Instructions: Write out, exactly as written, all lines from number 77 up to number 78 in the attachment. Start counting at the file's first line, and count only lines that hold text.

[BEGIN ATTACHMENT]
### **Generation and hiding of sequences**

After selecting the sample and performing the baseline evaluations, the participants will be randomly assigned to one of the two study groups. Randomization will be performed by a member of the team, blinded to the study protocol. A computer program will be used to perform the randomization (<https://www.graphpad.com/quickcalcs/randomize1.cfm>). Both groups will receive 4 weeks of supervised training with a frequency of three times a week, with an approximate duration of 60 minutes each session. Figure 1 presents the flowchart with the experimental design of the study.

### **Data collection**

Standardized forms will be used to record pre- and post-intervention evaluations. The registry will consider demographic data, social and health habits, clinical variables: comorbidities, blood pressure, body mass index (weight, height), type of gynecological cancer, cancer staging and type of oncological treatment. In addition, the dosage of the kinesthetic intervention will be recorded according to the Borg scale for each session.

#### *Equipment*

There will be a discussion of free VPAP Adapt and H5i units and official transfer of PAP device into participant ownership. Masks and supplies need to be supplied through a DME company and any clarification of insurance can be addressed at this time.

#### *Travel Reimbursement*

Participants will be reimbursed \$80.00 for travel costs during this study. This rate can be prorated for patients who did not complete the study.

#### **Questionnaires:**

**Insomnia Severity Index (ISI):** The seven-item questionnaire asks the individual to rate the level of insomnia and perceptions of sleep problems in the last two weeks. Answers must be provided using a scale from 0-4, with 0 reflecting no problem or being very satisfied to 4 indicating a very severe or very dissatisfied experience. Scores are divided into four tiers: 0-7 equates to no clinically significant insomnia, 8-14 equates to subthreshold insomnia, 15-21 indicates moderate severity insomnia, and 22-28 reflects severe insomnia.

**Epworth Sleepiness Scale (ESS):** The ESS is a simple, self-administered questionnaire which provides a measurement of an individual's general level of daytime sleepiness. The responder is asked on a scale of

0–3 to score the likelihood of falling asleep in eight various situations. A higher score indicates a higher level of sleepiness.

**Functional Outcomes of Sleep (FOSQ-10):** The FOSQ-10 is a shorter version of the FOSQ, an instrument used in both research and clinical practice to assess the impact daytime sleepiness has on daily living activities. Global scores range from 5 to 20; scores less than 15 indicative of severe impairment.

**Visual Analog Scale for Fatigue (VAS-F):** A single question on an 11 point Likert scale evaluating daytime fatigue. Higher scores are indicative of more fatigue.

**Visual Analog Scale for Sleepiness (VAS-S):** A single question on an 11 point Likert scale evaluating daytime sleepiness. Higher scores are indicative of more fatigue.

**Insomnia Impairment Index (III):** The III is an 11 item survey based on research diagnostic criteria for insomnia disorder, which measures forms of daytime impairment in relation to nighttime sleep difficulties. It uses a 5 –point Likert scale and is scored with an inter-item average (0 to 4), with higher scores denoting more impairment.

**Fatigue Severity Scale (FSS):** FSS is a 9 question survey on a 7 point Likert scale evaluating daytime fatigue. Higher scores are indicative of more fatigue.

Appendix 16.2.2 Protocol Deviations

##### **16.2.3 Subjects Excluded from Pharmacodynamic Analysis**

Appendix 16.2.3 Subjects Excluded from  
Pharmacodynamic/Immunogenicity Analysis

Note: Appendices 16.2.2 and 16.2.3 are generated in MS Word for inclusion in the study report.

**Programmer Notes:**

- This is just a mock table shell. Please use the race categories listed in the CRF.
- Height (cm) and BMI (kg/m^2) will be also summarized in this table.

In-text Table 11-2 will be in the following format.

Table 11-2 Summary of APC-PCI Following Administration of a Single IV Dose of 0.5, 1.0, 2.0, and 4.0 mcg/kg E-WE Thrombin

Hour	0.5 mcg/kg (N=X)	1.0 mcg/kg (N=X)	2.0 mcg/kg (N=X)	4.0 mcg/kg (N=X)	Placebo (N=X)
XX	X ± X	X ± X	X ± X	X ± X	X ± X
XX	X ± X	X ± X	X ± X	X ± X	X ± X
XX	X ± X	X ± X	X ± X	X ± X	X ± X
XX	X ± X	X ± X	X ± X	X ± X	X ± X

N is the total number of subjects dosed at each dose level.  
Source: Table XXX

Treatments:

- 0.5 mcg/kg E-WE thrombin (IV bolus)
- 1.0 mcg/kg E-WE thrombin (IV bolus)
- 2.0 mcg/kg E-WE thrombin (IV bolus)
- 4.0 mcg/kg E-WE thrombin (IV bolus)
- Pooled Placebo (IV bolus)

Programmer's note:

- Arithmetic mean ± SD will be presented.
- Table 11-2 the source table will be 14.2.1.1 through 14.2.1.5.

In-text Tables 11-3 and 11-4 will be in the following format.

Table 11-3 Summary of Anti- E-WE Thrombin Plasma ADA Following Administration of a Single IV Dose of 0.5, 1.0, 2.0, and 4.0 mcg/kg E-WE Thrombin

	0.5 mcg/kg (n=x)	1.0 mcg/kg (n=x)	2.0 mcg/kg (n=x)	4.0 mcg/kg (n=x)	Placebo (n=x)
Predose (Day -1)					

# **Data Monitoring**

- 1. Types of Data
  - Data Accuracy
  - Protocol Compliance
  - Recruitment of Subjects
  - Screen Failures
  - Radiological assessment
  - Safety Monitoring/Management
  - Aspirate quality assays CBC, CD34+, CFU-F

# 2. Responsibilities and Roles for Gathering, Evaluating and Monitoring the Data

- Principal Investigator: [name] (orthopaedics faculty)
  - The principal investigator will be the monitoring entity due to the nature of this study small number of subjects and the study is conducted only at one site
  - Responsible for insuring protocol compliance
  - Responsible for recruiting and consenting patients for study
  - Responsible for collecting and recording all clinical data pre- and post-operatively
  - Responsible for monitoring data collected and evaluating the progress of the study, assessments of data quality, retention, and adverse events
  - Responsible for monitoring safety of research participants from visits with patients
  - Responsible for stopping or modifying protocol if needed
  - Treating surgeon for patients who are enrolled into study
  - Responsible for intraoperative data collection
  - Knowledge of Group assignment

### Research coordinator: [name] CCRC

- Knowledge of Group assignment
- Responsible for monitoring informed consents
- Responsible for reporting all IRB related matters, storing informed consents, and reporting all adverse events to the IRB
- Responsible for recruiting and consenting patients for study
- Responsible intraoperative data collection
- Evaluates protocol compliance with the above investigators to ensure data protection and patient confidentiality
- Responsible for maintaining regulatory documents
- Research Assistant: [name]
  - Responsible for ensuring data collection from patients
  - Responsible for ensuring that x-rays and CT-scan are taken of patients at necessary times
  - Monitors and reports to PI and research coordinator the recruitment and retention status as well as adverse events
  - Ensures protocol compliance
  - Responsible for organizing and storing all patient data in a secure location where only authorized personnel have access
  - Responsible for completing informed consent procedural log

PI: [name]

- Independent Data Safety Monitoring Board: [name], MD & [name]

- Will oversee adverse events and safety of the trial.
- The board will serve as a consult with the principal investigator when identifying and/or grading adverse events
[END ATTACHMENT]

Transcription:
- Research Assistant: [name]
  - Responsible for ensuring data collection from patients